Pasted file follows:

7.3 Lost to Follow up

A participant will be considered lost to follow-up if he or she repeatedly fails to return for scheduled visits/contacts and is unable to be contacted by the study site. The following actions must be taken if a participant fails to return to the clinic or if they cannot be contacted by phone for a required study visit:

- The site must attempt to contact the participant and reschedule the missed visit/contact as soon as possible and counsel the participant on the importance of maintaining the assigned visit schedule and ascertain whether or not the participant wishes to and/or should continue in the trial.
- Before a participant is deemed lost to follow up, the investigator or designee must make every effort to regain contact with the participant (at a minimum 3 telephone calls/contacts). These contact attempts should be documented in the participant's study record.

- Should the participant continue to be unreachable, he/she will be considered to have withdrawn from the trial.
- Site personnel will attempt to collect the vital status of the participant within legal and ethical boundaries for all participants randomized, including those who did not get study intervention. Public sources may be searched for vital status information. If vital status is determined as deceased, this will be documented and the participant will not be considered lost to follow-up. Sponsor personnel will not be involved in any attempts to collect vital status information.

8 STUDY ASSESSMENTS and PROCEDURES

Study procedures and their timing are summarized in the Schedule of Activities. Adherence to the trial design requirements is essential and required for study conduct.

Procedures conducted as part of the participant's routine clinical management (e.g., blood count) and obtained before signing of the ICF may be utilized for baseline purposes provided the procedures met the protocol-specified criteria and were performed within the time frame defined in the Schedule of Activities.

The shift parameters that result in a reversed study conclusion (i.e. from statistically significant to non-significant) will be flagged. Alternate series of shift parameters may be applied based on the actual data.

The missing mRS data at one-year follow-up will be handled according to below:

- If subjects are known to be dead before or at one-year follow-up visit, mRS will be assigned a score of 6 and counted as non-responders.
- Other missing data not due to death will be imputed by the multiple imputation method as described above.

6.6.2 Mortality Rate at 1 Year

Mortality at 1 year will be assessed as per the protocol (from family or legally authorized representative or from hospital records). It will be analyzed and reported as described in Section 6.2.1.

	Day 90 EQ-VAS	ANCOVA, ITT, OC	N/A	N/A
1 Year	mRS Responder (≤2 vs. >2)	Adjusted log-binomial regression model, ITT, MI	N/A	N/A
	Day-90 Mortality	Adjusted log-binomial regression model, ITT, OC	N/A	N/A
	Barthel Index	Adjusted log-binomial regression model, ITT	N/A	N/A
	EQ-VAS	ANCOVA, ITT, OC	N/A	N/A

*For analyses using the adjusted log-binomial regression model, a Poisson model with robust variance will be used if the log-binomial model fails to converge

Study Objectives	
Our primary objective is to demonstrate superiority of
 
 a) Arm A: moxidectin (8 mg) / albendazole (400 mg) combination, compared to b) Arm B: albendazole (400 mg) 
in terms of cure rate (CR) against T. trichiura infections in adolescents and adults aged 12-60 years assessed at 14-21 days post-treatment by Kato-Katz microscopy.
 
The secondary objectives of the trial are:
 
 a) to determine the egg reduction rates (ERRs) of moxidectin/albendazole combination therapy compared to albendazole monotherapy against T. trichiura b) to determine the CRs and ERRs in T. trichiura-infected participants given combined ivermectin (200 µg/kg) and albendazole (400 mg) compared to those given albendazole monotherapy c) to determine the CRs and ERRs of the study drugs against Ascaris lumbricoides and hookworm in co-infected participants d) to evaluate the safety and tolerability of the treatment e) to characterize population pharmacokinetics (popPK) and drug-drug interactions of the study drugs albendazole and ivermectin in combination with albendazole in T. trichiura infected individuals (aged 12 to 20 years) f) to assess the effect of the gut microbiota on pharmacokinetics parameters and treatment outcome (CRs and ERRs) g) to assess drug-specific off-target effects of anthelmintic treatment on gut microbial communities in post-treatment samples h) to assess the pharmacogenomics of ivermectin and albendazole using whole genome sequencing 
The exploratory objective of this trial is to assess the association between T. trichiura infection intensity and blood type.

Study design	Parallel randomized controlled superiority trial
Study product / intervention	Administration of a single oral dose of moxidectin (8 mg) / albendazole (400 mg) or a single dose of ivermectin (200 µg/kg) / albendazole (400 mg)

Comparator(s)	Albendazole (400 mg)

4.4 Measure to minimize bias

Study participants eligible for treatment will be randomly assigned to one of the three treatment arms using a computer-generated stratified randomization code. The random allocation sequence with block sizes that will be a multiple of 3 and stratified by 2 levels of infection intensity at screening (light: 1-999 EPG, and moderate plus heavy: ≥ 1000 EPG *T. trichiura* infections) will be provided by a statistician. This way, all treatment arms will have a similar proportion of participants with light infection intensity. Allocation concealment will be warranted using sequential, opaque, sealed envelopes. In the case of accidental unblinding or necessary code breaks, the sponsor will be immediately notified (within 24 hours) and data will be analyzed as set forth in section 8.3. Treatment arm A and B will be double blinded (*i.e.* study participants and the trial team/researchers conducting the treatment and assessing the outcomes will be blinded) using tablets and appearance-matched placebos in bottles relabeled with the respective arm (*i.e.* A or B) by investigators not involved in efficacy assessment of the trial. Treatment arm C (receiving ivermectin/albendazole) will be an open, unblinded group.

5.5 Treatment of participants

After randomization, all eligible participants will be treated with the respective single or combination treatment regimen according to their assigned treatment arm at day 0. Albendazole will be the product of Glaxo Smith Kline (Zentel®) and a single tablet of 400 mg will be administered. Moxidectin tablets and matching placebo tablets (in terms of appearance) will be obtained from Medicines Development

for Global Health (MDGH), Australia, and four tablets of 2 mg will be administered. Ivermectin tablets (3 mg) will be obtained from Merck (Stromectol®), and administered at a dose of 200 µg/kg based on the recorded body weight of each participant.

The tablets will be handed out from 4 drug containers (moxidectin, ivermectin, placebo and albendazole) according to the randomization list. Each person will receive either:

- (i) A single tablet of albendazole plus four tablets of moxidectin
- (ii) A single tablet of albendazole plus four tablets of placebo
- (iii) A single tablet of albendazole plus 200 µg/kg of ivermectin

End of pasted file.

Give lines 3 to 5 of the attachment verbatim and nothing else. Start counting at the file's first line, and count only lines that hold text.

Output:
- The site must attempt to contact the participant and reschedule the missed visit/contact as soon as possible and counsel the participant on the importance of maintaining the assigned visit schedule and ascertain whether or not the participant wishes to and/or should continue in the trial.
- Before a participant is deemed lost to follow up, the investigator or designee must make every effort to regain contact with the participant (at a minimum 3 telephone calls/contacts). These contact attempts should be documented in the participant's study record.

- Should the participant continue to be unreachable, he/she will be considered to have withdrawn from the trial.